• Advanced forms of entertainment and information services connected to community home entertainment centres presenting new ways to watch hundreds of cultural, sporting, news and other events
  • Businesses collaborating with the arts and cultural communities to define new frontiers in digital media thanks to a competitive blend of creativity and technology that produces new products, services, investments, international trade and employment opportunities

Making the Business Case for Regional Broadband

If Southwestern Ontario is to be relevant on the global stage and enjoy sustained prosperity, it urgently requires an economic action plan that will make the region top of mind as a preferred destination for business investment. The WOWC recognizes that for such a plan to be effective it must be ignited by government investment in community infrastructure including, as a priority, widely available, affordable high capacity broadband access to the internet.

This requires a dramatic shift in mindset among community and government decision makers at all levels and a refocusing of government infrastructure policy and funding mechanisms. Unfortunately in Ontario today there is no specific upper level government funding earmarked to assist communities in making high capacity broadband available and affordable to all people and businesses within Southwestern Ontario since the 4 year Rural Connections Program administered by OMAFRA concluded.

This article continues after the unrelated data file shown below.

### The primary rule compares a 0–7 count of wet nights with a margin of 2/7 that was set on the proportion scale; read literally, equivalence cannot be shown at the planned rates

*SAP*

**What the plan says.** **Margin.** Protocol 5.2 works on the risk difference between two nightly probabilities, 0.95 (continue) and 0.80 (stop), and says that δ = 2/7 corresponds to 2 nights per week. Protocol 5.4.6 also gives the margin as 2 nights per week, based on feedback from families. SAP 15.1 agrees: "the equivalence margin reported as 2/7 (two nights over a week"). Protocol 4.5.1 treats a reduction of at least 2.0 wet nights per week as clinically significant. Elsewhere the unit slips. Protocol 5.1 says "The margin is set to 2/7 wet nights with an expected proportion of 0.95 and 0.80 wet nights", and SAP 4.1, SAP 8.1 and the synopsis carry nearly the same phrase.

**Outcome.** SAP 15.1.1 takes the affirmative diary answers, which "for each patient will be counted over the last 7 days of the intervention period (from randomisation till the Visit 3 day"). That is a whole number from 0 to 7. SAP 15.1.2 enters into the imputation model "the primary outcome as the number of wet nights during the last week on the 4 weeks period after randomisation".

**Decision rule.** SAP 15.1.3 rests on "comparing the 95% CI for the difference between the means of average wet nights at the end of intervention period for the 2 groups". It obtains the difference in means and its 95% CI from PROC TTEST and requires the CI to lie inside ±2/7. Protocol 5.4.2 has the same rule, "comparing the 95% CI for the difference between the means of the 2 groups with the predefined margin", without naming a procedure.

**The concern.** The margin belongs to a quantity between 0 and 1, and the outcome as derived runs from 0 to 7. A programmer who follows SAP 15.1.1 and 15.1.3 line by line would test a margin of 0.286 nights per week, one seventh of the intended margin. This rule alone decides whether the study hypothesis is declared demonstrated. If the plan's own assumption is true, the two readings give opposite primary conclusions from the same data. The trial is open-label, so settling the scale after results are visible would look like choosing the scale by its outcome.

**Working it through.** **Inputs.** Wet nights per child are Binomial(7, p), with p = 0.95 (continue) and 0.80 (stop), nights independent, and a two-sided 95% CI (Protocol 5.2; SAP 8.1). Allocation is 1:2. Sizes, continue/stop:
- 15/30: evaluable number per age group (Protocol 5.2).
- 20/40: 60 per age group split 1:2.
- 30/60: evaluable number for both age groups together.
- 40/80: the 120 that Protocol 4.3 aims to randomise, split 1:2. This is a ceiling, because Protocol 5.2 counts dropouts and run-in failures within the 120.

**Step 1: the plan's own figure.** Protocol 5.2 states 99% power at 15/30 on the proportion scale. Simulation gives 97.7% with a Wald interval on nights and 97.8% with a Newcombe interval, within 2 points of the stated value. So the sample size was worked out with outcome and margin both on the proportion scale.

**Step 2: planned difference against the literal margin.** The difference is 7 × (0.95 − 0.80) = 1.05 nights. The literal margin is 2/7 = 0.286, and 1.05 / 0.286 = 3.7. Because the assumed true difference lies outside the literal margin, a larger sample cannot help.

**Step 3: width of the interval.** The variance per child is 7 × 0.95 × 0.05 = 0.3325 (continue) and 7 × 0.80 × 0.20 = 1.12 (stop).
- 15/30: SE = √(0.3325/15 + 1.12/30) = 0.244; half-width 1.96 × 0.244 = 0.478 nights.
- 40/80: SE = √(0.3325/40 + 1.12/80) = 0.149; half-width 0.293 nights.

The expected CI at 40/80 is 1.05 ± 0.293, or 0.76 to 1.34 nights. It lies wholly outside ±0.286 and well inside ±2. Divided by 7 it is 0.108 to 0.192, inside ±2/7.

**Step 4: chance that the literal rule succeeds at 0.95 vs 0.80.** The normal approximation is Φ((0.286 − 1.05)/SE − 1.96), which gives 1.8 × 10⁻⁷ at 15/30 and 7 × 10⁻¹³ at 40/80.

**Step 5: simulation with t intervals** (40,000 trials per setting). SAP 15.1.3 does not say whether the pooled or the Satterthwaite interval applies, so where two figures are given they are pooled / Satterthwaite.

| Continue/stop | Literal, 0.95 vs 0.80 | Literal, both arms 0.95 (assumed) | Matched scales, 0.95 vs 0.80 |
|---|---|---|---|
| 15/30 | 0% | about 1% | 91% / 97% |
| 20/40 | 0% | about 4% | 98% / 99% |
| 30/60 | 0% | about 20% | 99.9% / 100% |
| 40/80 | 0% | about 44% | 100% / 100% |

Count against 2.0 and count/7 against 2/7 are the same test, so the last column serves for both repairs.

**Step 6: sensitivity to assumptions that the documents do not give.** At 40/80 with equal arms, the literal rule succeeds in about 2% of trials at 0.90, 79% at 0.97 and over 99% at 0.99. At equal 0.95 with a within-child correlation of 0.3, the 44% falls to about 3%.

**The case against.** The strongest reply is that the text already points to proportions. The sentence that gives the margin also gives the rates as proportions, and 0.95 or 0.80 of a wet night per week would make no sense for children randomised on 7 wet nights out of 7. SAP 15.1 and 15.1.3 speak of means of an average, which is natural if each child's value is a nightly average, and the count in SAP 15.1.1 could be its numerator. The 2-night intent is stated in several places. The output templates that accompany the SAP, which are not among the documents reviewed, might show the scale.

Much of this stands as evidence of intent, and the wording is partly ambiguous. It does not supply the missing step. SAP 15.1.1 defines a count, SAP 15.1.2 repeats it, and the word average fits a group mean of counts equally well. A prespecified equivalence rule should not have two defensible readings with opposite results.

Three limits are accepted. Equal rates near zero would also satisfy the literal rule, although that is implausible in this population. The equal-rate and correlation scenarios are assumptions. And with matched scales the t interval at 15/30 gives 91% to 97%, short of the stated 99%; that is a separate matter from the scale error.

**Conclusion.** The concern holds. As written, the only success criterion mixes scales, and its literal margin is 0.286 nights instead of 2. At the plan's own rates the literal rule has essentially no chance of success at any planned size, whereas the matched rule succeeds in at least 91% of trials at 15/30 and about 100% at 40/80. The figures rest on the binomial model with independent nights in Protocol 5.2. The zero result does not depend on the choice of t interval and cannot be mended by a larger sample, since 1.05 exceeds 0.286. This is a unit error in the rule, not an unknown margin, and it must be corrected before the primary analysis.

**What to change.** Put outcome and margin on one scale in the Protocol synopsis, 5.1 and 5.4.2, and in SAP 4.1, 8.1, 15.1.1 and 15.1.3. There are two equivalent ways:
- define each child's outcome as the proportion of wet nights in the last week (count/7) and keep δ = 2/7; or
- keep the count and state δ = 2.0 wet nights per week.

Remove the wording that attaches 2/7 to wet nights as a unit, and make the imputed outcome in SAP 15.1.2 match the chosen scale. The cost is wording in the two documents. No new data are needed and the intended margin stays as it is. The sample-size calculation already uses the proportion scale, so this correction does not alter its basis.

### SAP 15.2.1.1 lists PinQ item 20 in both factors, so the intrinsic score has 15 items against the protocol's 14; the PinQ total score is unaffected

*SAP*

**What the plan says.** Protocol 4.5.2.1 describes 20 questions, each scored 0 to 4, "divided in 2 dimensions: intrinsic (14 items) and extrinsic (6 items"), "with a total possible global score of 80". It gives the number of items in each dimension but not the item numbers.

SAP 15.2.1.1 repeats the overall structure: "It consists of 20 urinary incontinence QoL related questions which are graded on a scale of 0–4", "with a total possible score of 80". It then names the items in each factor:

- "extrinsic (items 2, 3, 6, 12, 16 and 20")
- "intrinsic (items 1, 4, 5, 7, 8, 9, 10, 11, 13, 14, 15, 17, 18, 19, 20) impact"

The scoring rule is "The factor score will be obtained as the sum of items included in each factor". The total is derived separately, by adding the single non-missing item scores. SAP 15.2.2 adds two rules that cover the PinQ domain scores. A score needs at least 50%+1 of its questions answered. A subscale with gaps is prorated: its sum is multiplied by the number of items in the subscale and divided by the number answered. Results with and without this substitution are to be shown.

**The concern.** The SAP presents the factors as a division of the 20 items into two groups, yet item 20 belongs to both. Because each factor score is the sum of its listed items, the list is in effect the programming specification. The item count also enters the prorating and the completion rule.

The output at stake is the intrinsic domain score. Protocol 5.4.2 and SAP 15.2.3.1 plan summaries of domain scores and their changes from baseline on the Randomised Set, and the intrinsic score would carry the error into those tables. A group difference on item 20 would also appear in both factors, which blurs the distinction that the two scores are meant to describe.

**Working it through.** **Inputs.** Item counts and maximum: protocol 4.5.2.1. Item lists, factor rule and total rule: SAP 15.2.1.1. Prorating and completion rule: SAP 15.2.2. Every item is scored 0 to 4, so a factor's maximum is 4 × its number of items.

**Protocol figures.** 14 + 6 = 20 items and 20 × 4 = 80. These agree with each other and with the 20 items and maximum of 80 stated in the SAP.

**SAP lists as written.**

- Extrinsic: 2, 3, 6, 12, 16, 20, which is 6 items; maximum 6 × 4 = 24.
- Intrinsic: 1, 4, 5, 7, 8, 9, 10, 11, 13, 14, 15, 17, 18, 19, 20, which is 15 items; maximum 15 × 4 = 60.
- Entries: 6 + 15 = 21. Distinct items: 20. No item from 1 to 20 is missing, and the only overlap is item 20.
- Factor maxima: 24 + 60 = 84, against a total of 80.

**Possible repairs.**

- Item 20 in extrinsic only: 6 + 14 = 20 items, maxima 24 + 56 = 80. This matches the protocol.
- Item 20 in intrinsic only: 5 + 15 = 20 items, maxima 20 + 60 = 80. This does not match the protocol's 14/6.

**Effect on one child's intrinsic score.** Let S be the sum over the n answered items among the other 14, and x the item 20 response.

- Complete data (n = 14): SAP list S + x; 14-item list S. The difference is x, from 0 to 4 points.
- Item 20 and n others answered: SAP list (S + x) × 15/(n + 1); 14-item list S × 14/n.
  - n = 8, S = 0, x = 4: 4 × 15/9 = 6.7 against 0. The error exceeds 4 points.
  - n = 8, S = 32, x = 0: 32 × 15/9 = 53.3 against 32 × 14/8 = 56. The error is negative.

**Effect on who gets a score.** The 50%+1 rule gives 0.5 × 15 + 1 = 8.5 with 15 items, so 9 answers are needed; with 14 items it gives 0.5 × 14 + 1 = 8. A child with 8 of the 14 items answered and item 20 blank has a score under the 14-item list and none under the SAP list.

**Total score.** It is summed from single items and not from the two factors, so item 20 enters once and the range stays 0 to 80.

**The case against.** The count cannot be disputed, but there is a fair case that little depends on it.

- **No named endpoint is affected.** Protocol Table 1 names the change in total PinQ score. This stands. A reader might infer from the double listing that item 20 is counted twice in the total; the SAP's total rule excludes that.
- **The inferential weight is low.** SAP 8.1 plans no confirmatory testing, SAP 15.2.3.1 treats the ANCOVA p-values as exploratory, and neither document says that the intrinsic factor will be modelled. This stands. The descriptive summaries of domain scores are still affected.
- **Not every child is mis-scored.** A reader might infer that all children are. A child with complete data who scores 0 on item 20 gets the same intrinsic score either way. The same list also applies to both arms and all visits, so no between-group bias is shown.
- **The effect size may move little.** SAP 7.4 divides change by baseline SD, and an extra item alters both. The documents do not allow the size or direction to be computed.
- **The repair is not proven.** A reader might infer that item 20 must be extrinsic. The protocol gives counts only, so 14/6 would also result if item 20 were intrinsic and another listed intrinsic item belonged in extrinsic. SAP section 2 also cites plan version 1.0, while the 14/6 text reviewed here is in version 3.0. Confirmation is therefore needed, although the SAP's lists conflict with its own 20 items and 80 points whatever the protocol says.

Prosperous communities are built on sound capital infrastructure. Roads, bridges, culverts, sewer and water lines, natural gas and electricity have been and continue to be essential elements of community infrastructure programs that require upper level government support. We are heartened by the Premier's throne speech on February 19th that noted the need for infrastructure investments as a foundation for economic productivity and quality of life.

The WOWC is asking the Province to also include broadband on the list of essential infrastructure investments and to dedicate as a priority substantial funds towards the extension of broadband infrastructure in the Southwest region over the next five years.

The cost of broadband, relative to other community infrastructure, is inexpensive. The figure on the following page shows that reconstructing a major paved road can cost upwards of $500,000 per kilometer, whereas the per kilometer cost for installing fibre optic wire is in the order of $25,000.

Cost of Infrastructure